A New Leash on Infections: Dog That Sniffs Out a Deadly Superbug

Beagles are known as good hunters. So why not send them in search of deadly bacteria?

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Beagles are known as good hunters. So why not send them in search of deadly bacteria?

That’s what Dutch doctors are hoping to do by training the dogs’ famously sensitive sense of smell to sniff out deadly pathogens that plague hospitals and put patients at risk.

Doctors spent two months training a 2-year-old beagle named Cliff to learn to lie down or sit whenever he smelled the presence of Clostridium difficile, stubborn bacteria that cause severe, hard-to-treat diarrhea and sometimes life-threatening colitis. Cases of C. difficile have reached historical highs in recent years, claiming 14,000 lives in the U.S. each year, primarily in hospital or long-term care settings. Reporting in the BMJ, the researchers say the hound accurately detected C. difficile in nearly all of 50 stool samples and accurately did not respond to another 50 samples that were negative for the bacteria.

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That success justified testing Cliff’s sense of smell around patients in a hospital, and indeed he correctly identified 25 of 30 people who were sick with the infection and also identified 265 of 270 people who were not sick — a remarkable rate of accuracy for a diagnostic tool that’s almost instantaneous and completely noninvasive. It’s also encouraging since Cliff was trained to detect even the slightest presence of C. difficile, wafting in the air from a wooden stick, piece of fabric or plastic vial carrying the bacteria.

“It would be very interesting to see whether you can use a dog like Cliff to actually reduce C. difficile incidence,” says lead study author Dr. Marije Bomers in an e-mail to TIME. Bomers, an internal-medicine doctor at the VU University Medical Center in Amsterdam, says that dogs could potentially conduct a “pet scan” of hospitals or health-care facilities where C. difficile is a particular problem. Early detection, she hopes, could lead to stricter hygiene and containment strategies that could ultimately lead to reduced transmission. “The idea holds great potential,” Bomers says, “but more research has to be done first to see whether this concept actually works.”

There’s good precedent for exploiting canines’ refined sense of smell: dogs routinely sniff out explosives and other chemicals used to make bombs, and they have even been tested as a potential cancer screener, to pick out the scent of lung and colon tumors in patients’ breath.

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Needless to say, Cliff isn’t the only option for sussing out C. difficile. Assays that detect the bacteria are pretty reliable but require culturing cells that nurture the pathogen, which can take one to two days. By that time, patients may have passed on the infection to others. And while newer and quicker enzymes tests can also pick out the bug, those screens are more expensive and require specialized equipment that not many hospitals or public-health facilities would have.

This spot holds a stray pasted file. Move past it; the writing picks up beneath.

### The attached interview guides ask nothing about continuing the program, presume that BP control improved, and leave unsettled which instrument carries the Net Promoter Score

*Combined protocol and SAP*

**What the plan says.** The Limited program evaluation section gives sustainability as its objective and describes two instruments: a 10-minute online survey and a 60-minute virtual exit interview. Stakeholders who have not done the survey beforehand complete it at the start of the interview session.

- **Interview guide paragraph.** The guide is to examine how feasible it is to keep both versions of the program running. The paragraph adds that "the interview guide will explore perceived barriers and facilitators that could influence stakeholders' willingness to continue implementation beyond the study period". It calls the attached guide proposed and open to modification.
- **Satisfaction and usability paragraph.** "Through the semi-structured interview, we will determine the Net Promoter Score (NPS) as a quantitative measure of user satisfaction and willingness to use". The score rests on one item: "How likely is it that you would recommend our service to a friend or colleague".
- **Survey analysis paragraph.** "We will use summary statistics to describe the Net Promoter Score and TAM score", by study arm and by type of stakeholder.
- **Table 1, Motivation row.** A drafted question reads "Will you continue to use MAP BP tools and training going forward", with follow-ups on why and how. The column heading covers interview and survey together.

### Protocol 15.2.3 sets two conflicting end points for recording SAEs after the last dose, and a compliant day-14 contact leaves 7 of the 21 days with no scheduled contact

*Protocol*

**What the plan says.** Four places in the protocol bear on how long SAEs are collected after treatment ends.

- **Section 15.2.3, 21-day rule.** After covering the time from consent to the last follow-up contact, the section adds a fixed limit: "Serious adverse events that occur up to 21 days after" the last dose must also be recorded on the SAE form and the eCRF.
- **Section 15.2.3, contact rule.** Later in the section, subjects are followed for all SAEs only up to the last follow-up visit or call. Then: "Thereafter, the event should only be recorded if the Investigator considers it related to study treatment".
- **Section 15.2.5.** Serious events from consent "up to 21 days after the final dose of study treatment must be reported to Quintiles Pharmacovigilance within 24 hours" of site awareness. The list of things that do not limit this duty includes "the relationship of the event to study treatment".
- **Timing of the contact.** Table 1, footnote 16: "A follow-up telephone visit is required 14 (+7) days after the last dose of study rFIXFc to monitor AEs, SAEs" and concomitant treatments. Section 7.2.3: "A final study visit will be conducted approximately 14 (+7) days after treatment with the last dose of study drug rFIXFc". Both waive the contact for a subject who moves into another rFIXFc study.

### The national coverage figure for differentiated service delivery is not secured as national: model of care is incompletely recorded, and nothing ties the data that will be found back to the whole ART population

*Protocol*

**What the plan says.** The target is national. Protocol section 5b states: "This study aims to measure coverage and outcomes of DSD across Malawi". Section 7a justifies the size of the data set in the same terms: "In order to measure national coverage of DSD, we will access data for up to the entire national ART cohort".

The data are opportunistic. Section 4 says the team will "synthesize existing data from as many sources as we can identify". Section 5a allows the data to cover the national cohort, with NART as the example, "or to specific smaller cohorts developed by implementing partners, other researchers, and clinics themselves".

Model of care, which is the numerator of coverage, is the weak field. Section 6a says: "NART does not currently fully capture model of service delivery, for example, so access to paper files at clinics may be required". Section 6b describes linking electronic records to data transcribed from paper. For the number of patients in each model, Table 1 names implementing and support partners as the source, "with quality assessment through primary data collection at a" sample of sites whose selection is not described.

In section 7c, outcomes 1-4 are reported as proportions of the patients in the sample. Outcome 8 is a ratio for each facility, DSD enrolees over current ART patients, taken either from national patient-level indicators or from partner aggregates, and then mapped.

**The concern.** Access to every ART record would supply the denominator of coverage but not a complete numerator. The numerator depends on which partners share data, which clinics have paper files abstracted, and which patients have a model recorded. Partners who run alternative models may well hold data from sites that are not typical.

The recent rise in C. difficile infections is concerning because most occur among frail and immune-suppressed patients who are receiving care in close quarters, such as hospital wards or nursing homes, where infections can spread quickly. Most have received antibiotics, which may make them more susceptible to C. difficile since the drugs can also kill off some of the healthy bacteria that reside in a person’s gut, allowing C. difficile to run rampant. Treatment is not always effective and, ironically, usually requires more antibiotics.

(MORE: How to Stop the Superbugs)

Bringing in dogs for rapid detection was an idea born after Bomers and colleagues heard a nurse remark on the distinctive smell of diarrhea coming from patients with C. difficile.

“We thought, Hey, if a human nose can recognize C. difficile with reasonable accuracy, a dog should be able to do it easily, since they have such an amazing sense of smell,” Bomers says. It’s not clear whether Cliff is smelling the bacteria itself in high concentrations or the toxins that the bacteria produce. Either way, Bomers’ study shows that Cliff is smelling the pathogen with admirable accuracy.

So far, in fact, there’s only one barrier in bringing in sniffer dogs to detect C. difficile. Not every patient loves having a dog around — while some may love it too much. For their research study, Bomers and colleagues tried to take Cliff to do his work in a pediatrics ward. But alas, the researchers write in their journal article, the kids soon “became excitable by having an animal on the ward” and they “distracted the dog,” who couldn’t perform his duties. Even dogs, it seems, will use any excuse to put off work.